Bringing Up Bias- The Big Blue Elephant
Updated: May 13, 2018
Schools are microcosms of the broader society. There is plenty of research in the social
sciences that describe implicit bias against members of the African American community. Thus, it is not a far reach to expect the same bias to exist against African American students in schools. In fact, the research shows that as well.
To go further, historically the narrative of the fragility of white women has added to the
bias in a destructive and illogical way that assumes when a white woman is among a group African American people (this group can be men, women or children), that she is somehow in inherent danger and in need of protecting. This plays out in many educational settings as overly aggressive policies against African American children. The unequal response to behaviors, and the criminalization of African American students has led to the notorious school-to-prison pipeline. School policies often allow for escalation to interface with law enforcement for minor behavioral deviations (i.e. “defiance”). The unequal parsing out of consequences also translates to African American students being forced to miss instructional time in the name of discipline, or self selecting to be absent from school for their own psychological protection and thus adds to the academic achievement divide.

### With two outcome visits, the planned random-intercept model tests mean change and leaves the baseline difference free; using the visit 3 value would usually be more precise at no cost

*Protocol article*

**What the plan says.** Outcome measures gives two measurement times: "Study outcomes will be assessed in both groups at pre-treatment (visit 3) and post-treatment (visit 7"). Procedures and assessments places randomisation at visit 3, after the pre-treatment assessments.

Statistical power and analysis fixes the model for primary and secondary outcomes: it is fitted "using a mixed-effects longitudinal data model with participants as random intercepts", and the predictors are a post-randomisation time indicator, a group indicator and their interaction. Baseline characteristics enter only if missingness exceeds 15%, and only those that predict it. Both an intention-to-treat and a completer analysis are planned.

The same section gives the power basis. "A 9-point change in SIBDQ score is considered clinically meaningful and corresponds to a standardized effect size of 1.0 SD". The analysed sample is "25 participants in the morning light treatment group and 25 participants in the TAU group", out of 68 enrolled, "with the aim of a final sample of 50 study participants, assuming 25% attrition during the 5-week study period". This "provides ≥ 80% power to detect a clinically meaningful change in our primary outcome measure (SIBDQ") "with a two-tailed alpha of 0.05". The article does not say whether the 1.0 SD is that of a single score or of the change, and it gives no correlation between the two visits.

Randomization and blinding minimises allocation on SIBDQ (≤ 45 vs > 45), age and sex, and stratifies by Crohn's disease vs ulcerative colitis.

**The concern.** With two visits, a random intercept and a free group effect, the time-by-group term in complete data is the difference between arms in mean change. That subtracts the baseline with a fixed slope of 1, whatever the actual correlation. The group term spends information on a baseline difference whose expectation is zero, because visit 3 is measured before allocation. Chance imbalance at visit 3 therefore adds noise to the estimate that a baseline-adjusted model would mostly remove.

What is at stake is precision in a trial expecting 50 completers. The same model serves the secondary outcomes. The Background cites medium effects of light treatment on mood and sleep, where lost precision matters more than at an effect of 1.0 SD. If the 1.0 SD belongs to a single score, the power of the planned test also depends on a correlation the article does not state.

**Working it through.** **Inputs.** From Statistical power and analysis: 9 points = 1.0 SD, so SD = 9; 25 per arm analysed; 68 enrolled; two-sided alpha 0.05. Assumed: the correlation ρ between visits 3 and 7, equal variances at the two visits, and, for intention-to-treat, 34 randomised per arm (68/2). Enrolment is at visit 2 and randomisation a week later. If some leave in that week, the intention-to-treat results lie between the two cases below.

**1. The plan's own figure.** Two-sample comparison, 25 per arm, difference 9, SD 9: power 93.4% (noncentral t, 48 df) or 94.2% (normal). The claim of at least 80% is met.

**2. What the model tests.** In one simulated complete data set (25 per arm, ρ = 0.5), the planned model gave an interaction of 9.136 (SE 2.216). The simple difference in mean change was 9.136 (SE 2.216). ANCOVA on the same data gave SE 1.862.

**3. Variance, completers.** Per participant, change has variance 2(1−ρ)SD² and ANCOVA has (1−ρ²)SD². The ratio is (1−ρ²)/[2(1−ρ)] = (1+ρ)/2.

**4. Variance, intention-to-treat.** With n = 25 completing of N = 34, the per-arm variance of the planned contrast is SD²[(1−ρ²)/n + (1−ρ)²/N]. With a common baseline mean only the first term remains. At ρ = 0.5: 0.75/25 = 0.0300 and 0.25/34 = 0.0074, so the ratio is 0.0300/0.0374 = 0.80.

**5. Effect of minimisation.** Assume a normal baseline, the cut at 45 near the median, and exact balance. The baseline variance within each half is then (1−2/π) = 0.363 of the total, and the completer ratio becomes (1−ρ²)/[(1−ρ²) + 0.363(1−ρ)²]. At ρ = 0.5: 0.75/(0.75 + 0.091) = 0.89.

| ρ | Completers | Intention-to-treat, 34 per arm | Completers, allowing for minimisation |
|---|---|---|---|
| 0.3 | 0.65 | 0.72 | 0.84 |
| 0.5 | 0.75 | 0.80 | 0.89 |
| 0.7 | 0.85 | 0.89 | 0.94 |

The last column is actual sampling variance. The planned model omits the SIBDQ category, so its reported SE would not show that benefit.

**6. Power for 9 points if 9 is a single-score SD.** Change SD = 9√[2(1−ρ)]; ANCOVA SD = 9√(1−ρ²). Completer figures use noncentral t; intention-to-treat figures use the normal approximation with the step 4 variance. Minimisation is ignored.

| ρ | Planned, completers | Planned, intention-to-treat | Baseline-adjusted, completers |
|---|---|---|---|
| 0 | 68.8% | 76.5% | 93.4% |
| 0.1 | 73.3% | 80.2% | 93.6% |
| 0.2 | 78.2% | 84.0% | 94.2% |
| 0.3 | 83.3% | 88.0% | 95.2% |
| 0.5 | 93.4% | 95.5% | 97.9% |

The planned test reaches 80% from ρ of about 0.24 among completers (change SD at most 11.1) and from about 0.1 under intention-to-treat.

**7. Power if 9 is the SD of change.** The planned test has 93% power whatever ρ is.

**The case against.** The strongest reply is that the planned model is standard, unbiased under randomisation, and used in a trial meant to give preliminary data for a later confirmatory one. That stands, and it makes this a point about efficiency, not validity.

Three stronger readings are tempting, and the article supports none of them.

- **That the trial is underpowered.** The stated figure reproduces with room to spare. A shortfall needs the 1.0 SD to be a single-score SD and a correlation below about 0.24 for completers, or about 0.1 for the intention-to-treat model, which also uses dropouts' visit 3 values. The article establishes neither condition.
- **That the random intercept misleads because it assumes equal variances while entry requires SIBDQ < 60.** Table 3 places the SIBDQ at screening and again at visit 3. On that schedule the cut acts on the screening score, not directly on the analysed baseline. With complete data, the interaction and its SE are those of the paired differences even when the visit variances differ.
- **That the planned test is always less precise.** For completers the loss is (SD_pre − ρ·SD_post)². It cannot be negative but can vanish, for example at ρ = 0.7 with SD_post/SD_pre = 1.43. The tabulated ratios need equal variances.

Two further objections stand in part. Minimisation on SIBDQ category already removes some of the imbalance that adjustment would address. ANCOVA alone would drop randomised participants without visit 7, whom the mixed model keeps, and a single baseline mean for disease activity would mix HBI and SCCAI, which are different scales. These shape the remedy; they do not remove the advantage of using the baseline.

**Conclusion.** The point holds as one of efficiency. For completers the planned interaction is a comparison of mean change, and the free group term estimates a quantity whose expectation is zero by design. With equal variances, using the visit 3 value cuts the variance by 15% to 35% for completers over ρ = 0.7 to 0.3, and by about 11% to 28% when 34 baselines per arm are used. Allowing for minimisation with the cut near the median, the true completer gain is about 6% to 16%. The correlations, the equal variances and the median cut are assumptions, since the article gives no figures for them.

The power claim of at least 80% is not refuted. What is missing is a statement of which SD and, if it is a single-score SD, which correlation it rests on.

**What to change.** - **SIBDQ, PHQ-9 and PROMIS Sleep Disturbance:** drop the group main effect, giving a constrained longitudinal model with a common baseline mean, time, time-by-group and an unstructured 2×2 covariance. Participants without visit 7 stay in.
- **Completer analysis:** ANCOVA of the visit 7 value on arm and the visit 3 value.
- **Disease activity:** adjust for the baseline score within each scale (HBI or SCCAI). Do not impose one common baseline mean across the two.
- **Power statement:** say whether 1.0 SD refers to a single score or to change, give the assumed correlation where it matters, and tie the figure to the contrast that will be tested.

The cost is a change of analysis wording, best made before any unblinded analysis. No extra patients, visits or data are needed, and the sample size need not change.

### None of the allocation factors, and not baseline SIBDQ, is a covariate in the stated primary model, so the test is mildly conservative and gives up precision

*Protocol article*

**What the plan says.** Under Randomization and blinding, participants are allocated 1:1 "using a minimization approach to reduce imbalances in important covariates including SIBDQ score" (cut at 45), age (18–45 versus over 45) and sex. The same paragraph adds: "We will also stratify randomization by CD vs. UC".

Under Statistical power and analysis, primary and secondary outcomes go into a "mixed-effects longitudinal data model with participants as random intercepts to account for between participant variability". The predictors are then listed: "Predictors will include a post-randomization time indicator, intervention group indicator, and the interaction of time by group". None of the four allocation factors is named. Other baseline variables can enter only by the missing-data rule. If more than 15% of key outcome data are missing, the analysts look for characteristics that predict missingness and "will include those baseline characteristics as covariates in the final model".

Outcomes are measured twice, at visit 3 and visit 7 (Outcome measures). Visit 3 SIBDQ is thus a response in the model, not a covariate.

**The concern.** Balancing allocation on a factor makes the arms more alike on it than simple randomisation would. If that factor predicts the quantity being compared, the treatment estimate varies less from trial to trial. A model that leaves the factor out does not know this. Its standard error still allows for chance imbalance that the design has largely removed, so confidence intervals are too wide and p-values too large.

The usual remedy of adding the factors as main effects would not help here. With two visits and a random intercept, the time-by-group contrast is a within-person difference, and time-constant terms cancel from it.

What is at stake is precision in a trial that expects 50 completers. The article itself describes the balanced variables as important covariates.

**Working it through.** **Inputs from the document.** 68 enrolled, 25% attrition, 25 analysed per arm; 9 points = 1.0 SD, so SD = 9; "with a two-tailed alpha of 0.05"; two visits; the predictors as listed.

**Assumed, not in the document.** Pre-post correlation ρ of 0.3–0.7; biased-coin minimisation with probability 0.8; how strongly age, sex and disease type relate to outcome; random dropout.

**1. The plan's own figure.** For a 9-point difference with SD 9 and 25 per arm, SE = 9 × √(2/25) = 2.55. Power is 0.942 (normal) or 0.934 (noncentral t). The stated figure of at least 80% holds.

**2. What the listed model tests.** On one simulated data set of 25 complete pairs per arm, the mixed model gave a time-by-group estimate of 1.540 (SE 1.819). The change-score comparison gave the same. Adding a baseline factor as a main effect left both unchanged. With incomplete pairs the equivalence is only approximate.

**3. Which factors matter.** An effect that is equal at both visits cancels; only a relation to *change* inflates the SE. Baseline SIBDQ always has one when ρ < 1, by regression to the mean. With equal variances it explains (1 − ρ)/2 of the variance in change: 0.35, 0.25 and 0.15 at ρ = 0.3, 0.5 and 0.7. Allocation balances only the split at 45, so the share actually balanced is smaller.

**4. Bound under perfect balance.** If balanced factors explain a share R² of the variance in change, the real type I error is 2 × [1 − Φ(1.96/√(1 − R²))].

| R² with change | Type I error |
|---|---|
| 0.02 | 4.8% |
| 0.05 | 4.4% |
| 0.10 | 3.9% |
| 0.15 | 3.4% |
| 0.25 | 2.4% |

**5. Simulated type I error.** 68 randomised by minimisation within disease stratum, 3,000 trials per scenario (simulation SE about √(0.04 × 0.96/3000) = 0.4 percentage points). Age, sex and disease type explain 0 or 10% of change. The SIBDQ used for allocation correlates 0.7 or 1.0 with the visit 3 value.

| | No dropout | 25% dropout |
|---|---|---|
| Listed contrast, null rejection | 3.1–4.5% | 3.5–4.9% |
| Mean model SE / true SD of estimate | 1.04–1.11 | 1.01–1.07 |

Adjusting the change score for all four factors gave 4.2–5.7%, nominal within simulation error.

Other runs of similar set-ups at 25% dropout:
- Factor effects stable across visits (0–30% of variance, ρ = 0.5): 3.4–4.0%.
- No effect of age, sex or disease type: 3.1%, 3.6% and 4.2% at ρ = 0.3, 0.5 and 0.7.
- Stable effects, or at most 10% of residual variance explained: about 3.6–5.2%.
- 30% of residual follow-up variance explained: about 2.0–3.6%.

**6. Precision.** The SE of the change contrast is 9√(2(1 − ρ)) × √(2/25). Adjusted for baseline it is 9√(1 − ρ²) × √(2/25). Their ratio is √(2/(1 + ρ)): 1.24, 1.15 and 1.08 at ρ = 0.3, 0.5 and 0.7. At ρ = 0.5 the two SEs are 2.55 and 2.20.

Restorative education, with its focus on repairing past harms, seeks to decriminalize African American students and heal the trauma caused by their historic abuse and neglect in the educational system. One of the things we know from prior research is that African American students perform better when they perceive a good relationship with their teacher(s). This begs the question: Can teachers, with no real training in, respect of or understanding of African American cultural norms and values have a genuine relationship with those students?
When there is fear and bias against the student, does that foster trust and a good
relationship? Likely Not. When there are negative assumptions of ability (African American students are less likely to be tested for gifted programs and more likely to be referred to special education programs), does that foster student confidence and willingness to learn? Likely not. When there are few to no positive reflections of a student's community, culture or history reflected in the curriculum or staff, does that foster a sense of self worth, deservedness and a sense of belonging? No.
Bias, and the accompanying academic neglect and psychological abuse that is born
from it, are unacceptable byproducts of institutional racism. Until we strategize about and act on how to eliminate this toxin from the educational industry, it will continue to wreak havoc on our communities.